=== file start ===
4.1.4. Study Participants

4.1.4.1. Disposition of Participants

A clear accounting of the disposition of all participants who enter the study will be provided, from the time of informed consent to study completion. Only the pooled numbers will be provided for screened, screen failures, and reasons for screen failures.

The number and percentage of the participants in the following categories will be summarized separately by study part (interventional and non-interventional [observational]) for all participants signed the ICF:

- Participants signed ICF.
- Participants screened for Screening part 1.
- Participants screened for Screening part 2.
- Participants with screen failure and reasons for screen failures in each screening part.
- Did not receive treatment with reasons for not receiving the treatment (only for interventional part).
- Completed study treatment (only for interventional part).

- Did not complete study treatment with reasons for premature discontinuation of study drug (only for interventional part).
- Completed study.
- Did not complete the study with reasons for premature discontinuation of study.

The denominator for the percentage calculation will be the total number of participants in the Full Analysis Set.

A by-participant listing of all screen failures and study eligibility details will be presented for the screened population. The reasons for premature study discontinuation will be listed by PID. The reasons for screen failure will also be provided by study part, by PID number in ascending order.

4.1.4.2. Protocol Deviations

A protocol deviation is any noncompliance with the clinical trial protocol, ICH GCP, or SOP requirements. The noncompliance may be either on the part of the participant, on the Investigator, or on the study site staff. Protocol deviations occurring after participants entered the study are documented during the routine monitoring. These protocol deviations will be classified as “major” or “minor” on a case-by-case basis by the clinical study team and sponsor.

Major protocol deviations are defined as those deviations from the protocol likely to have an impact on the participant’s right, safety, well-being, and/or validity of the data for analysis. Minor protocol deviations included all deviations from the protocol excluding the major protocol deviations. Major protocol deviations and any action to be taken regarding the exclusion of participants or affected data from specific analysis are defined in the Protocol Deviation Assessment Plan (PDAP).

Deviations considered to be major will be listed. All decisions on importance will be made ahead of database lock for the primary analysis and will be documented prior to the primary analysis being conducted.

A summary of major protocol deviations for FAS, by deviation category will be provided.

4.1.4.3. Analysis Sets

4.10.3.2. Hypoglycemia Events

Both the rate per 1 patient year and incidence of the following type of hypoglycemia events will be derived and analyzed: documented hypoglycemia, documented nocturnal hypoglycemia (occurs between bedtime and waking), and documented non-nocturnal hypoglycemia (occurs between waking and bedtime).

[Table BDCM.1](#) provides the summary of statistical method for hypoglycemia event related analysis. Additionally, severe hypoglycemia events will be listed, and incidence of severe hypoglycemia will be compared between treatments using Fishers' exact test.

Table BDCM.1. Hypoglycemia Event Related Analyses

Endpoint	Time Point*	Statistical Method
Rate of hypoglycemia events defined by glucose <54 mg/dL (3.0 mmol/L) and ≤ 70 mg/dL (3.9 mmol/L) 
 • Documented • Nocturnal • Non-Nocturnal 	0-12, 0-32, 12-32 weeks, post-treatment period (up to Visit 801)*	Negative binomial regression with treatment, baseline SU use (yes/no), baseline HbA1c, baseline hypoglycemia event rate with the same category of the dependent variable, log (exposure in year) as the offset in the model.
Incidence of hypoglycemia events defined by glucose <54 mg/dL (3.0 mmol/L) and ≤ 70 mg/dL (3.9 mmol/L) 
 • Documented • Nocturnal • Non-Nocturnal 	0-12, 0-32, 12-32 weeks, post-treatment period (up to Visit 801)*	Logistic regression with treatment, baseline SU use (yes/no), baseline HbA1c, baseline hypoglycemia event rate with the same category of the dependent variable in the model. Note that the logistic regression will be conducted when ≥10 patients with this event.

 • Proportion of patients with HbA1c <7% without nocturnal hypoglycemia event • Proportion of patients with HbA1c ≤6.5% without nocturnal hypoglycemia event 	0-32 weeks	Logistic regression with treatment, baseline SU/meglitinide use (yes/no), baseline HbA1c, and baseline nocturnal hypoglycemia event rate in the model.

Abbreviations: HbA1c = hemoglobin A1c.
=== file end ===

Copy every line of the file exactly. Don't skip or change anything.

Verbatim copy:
4.1.4. Study Participants

4.1.4.1. Disposition of Participants

A clear accounting of the disposition of all participants who enter the study will be provided, from the time of informed consent to study completion. Only the pooled numbers will be provided for screened, screen failures, and reasons for screen failures.

The number and percentage of the participants in the following categories will be summarized separately by study part (interventional and non-interventional [observational]) for all participants signed the ICF:

- Participants signed ICF.
- Participants screened for Screening part 1.
- Participants screened for Screening part 2.
- Participants with screen failure and reasons for screen failures in each screening part.
- Did not receive treatment with reasons for not receiving the treatment (only for interventional part).
- Completed study treatment (only for interventional part).

- Did not complete study treatment with reasons for premature discontinuation of study drug (only for interventional part).
- Completed study.
- Did not complete the study with reasons for premature discontinuation of study.

The denominator for the percentage calculation will be the total number of participants in the Full Analysis Set.

A by-participant listing of all screen failures and study eligibility details will be presented for the screened population. The reasons for premature study discontinuation will be listed by PID. The reasons for screen failure will also be provided by study part, by PID number in ascending order.

4.1.4.2. Protocol Deviations

A protocol deviation is any noncompliance with the clinical trial protocol, ICH GCP, or SOP requirements. The noncompliance may be either on the part of the participant, on the Investigator, or on the study site staff. Protocol deviations occurring after participants entered the study are documented during the routine monitoring. These protocol deviations will be classified as “major” or “minor” on a case-by-case basis by the clinical study team and sponsor.

Major protocol deviations are defined as those deviations from the protocol likely to have an impact on the participant’s right, safety, well-being, and/or validity of the data for analysis. Minor protocol deviations included all deviations from the protocol excluding the major protocol deviations. Major protocol deviations and any action to be taken regarding the exclusion of participants or affected data from specific analysis are defined in the Protocol Deviation Assessment Plan (PDAP).

Deviations considered to be major will be listed. All decisions on importance will be made ahead of database lock for the primary analysis and will be documented prior to the primary analysis being conducted.

A summary of major protocol deviations for FAS, by deviation category will be provided.

4.1.4.3. Analysis Sets

4.10.3.2. Hypoglycemia Events

Both the rate per 1 patient year and incidence of the following type of hypoglycemia events will be derived and analyzed: documented hypoglycemia, documented nocturnal hypoglycemia (occurs between bedtime and waking), and documented non-nocturnal hypoglycemia (occurs between waking and bedtime).

[Table BDCM.1](#) provides the summary of statistical method for hypoglycemia event related analysis. Additionally, severe hypoglycemia events will be listed, and incidence of severe hypoglycemia will be compared between treatments using Fishers' exact test.

Table BDCM.1. Hypoglycemia Event Related Analyses

Endpoint	Time Point*	Statistical Method
Rate of hypoglycemia events defined by glucose <54 mg/dL (3.0 mmol/L) and ≤ 70 mg/dL (3.9 mmol/L) 
 • Documented • Nocturnal • Non-Nocturnal 	0-12, 0-32, 12-32 weeks, post-treatment period (up to Visit 801)*	Negative binomial regression with treatment, baseline SU use (yes/no), baseline HbA1c, baseline hypoglycemia event rate with the same category of the dependent variable, log (exposure in year) as the offset in the model.
Incidence of hypoglycemia events defined by glucose <54 mg/dL (3.0 mmol/L) and ≤ 70 mg/dL (3.9 mmol/L) 
 • Documented • Nocturnal • Non-Nocturnal 	0-12, 0-32, 12-32 weeks, post-treatment period (up to Visit 801)*	Logistic regression with treatment, baseline SU use (yes/no), baseline HbA1c, baseline hypoglycemia event rate with the same category of the dependent variable in the model. Note that the logistic regression will be conducted when ≥10 patients with this event.

 • Proportion of patients with HbA1c <7% without nocturnal hypoglycemia event • Proportion of patients with HbA1c ≤6.5% without nocturnal hypoglycemia event 	0-32 weeks	Logistic regression with treatment, baseline SU/meglitinide use (yes/no), baseline HbA1c, and baseline nocturnal hypoglycemia event rate in the model.

Abbreviations: HbA1c = hemoglobin A1c.